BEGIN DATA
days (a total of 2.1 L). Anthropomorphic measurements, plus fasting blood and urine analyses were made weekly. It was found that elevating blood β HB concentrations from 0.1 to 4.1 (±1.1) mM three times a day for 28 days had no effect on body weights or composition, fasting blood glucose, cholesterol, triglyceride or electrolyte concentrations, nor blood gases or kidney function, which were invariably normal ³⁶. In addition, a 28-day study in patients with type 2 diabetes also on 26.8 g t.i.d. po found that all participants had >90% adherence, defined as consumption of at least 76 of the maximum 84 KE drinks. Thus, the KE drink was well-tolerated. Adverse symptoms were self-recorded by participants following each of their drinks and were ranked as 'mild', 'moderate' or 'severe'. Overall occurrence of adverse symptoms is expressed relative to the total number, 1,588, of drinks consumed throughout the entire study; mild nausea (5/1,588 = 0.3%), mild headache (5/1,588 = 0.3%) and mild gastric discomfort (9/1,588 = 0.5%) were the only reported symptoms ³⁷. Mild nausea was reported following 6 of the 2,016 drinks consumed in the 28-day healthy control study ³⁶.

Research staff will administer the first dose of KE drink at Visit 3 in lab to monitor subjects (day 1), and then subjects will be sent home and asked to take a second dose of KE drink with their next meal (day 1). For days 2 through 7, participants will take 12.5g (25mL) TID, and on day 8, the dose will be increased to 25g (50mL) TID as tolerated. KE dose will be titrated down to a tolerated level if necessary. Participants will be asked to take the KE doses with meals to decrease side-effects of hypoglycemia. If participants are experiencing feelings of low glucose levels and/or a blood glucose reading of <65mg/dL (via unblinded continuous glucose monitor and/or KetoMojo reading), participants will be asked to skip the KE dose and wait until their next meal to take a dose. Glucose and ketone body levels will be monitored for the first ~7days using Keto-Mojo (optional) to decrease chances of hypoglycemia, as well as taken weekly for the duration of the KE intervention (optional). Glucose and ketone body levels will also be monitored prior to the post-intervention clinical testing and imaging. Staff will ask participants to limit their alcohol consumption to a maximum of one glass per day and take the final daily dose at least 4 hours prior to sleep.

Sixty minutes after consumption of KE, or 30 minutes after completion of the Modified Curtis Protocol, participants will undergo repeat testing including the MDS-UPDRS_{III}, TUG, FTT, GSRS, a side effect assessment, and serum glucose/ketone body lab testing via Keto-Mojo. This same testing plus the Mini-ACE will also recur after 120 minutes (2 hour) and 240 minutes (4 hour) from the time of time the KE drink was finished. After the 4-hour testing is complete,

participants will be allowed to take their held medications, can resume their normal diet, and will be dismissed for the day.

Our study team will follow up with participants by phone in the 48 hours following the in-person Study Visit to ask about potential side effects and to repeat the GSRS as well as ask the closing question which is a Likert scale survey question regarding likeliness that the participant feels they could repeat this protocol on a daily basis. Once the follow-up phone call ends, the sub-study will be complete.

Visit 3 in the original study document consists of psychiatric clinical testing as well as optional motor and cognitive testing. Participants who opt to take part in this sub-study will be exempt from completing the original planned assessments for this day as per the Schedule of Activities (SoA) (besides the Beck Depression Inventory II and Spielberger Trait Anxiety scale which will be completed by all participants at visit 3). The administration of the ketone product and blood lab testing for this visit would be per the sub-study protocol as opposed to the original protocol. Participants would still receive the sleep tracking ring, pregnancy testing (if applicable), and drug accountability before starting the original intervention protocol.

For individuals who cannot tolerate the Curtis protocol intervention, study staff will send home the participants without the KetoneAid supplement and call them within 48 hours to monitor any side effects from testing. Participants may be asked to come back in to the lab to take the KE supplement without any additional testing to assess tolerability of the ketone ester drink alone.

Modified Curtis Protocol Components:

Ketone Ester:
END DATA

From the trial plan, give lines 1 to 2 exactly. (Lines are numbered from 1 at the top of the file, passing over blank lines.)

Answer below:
days (a total of 2.1 L). Anthropomorphic measurements, plus fasting blood and urine analyses were made weekly. It was found that elevating blood β HB concentrations from 0.1 to 4.1 (±1.1) mM three times a day for 28 days had no effect on body weights or composition, fasting blood glucose, cholesterol, triglyceride or electrolyte concentrations, nor blood gases or kidney function, which were invariably normal ³⁶. In addition, a 28-day study in patients with type 2 diabetes also on 26.8 g t.i.d. po found that all participants had >90% adherence, defined as consumption of at least 76 of the maximum 84 KE drinks. Thus, the KE drink was well-tolerated. Adverse symptoms were self-recorded by participants following each of their drinks and were ranked as 'mild', 'moderate' or 'severe'. Overall occurrence of adverse symptoms is expressed relative to the total number, 1,588, of drinks consumed throughout the entire study; mild nausea (5/1,588 = 0.3%), mild headache (5/1,588 = 0.3%) and mild gastric discomfort (9/1,588 = 0.5%) were the only reported symptoms ³⁷. Mild nausea was reported following 6 of the 2,016 drinks consumed in the 28-day healthy control study ³⁶.

Research staff will administer the first dose of KE drink at Visit 3 in lab to monitor subjects (day 1), and then subjects will be sent home and asked to take a second dose of KE drink with their next meal (day 1). For days 2 through 7, participants will take 12.5g (25mL) TID, and on day 8, the dose will be increased to 25g (50mL) TID as tolerated. KE dose will be titrated down to a tolerated level if necessary. Participants will be asked to take the KE doses with meals to decrease side-effects of hypoglycemia. If participants are experiencing feelings of low glucose levels and/or a blood glucose reading of <65mg/dL (via unblinded continuous glucose monitor and/or KetoMojo reading), participants will be asked to skip the KE dose and wait until their next meal to take a dose. Glucose and ketone body levels will be monitored for the first ~7days using Keto-Mojo (optional) to decrease chances of hypoglycemia, as well as taken weekly for the duration of the KE intervention (optional). Glucose and ketone body levels will also be monitored prior to the post-intervention clinical testing and imaging. Staff will ask participants to limit their alcohol consumption to a maximum of one glass per day and take the final daily dose at least 4 hours prior to sleep.